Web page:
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Surprising Science

Camera Captures the Speed of Light

A new camera developed at MIT can snap a shot every 0.6 trillionth of a second. That’s fast enough to catch a laser pulse moving through a glass bottle or bouncing off a tomato.

What’s the Latest Development?

A new camera developed at MIT can capture the movement of light or a laser beam by snapping a snot every 0.6 trillionth of a second. The speed demands of the camera were so high that scientists had to find an alternative to electric wiring and computer chips because they work too slowly. Called a streak camera, it uses a method familiar to cathode ray tubes in TV sets by converting light into a stream of electrons which hit “a screen on the back of the streak camera that’s covered with chemicals that light up wherever the beam falls.”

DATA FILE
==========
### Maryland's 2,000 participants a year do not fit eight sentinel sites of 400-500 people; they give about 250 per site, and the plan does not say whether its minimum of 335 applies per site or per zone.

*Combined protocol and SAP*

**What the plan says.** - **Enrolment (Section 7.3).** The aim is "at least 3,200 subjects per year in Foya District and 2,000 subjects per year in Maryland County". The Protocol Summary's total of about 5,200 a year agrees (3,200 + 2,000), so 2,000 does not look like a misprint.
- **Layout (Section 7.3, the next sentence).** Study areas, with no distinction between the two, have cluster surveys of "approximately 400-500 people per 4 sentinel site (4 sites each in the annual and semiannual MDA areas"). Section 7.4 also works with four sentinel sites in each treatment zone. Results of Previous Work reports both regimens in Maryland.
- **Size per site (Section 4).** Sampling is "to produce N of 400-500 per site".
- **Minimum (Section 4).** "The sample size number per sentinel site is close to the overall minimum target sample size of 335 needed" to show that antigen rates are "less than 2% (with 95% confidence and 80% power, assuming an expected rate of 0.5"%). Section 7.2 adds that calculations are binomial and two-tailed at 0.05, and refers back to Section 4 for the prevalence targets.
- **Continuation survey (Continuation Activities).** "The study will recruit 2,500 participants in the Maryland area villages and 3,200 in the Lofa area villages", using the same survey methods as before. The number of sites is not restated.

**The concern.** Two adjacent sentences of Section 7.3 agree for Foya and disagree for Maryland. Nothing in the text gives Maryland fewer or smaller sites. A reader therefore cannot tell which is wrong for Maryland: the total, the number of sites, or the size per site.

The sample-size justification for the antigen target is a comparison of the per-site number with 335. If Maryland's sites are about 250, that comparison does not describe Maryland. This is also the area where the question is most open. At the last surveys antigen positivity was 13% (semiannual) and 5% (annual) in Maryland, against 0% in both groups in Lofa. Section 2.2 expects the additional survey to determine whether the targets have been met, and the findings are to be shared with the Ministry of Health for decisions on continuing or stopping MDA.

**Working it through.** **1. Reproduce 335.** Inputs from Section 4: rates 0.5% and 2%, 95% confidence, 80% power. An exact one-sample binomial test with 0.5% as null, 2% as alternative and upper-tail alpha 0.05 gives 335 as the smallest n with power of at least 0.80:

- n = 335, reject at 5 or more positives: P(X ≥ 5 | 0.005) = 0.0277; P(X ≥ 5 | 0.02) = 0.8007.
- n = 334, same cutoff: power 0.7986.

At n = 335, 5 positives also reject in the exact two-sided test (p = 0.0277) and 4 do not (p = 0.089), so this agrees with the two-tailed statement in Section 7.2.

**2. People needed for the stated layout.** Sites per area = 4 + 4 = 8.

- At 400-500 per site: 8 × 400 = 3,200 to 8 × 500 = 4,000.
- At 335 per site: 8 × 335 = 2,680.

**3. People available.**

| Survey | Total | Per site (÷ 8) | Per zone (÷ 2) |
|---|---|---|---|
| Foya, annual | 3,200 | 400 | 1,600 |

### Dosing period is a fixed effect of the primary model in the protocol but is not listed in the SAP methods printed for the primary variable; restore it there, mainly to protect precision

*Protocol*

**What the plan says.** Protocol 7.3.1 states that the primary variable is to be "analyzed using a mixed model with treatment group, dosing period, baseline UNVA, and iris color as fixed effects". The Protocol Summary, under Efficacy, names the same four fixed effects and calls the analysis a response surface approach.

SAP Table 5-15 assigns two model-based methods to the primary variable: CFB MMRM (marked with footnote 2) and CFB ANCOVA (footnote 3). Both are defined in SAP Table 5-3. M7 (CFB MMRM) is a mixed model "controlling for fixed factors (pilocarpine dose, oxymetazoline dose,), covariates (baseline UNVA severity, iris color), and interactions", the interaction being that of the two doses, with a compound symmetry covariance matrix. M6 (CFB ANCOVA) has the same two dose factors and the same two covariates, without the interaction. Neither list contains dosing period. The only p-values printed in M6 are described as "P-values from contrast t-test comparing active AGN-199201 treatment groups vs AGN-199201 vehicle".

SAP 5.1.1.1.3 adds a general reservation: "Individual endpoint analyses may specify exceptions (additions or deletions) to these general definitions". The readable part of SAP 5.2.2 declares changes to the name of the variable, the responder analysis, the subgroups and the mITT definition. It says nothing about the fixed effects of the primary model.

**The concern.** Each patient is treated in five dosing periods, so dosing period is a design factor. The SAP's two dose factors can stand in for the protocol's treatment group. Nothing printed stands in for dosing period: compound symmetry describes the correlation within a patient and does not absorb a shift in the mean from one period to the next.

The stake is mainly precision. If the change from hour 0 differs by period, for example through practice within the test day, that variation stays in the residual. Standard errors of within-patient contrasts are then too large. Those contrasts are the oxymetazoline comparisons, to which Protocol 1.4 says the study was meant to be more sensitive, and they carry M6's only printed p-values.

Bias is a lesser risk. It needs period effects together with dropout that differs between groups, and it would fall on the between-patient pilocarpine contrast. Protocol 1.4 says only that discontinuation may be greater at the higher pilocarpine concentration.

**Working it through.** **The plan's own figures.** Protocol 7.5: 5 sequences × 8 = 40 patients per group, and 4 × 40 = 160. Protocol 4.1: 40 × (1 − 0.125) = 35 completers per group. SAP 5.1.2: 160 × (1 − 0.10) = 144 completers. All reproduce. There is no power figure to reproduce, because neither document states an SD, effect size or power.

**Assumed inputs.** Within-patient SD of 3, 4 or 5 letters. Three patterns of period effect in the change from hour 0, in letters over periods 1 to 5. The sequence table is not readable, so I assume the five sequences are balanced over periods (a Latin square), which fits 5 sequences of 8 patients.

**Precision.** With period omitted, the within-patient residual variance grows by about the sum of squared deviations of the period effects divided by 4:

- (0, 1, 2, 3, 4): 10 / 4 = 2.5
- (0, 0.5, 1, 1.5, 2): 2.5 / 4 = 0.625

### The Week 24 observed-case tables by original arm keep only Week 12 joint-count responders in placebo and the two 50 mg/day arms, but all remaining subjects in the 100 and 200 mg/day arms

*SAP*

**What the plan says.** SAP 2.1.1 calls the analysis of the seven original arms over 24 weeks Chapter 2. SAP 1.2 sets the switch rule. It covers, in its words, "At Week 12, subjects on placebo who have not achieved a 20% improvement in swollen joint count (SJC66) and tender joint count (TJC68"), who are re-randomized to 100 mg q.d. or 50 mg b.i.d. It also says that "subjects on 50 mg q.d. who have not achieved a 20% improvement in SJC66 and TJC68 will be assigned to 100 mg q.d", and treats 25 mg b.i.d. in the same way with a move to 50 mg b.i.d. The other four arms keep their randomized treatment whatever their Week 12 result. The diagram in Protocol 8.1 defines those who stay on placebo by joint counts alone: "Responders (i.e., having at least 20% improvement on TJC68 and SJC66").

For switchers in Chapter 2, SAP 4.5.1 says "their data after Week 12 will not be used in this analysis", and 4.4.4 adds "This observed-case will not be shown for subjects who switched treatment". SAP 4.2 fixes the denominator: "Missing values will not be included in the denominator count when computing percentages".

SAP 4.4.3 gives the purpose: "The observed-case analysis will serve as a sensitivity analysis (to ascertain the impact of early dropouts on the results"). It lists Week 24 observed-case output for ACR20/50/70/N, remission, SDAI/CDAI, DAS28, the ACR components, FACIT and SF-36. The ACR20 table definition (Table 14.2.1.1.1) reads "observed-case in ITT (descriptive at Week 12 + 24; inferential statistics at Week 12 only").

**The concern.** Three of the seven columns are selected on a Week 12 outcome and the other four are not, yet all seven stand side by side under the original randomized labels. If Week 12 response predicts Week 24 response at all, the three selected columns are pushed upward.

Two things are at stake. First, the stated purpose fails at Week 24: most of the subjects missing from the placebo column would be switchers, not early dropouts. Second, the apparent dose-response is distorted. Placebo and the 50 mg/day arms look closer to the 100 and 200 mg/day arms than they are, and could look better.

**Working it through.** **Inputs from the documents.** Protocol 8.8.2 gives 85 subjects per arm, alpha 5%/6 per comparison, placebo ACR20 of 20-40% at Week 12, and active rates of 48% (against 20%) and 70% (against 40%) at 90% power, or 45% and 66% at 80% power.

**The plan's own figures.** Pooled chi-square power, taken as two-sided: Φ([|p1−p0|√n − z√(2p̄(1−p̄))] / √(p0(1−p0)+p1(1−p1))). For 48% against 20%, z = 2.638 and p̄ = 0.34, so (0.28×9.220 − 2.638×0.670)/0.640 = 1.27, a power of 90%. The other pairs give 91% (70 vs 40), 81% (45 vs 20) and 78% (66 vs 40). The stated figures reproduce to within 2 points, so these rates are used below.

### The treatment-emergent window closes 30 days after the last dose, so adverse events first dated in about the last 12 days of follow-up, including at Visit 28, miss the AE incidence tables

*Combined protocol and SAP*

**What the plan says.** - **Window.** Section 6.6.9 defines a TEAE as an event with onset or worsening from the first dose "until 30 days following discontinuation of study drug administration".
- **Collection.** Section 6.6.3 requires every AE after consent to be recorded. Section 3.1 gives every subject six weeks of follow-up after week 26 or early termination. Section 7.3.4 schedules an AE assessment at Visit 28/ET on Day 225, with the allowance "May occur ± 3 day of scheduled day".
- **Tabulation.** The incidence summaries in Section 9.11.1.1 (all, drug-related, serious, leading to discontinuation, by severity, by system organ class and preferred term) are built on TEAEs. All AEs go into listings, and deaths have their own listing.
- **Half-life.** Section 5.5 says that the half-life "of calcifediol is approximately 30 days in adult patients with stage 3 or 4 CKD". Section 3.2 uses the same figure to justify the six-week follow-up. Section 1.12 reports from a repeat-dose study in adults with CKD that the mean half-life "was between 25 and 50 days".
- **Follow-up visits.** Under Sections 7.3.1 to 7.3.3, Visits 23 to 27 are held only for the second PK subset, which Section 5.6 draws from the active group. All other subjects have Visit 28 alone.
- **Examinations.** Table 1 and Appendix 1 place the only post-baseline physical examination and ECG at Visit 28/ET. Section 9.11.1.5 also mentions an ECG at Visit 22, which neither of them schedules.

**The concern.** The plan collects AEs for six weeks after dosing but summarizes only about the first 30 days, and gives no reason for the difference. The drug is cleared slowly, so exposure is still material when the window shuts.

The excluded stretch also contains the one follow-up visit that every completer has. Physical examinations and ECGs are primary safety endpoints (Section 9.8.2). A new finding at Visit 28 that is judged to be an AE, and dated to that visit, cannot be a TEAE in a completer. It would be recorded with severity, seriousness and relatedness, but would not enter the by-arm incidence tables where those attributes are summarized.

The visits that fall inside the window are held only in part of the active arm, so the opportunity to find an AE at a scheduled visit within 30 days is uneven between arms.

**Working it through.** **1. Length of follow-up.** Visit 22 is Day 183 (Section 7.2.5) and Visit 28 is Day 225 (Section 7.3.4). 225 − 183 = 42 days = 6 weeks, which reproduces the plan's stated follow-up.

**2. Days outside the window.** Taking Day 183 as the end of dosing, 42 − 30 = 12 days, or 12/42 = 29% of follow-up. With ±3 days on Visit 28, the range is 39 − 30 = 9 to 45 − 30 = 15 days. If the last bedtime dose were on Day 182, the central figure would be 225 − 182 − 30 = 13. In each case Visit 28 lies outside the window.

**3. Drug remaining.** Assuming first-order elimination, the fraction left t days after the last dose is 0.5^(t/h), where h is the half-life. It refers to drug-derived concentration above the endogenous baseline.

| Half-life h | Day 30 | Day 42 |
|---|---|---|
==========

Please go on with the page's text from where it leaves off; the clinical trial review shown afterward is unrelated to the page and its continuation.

What’s the Big Idea?

The camera could have practical application in the field of medicine. Researchers say it could be used to develop ‘ultrasound with light’: “That would involve firing laser pulses into tissue and using the camera’s ability to record light movements beneath a surface to learn about structures and other information invisible using normal illumination and cameras.” And because the camera captures how light affects objects, it could be used one day for novel photographic manipulation such as changing the lighting of a photo after it has been taken.

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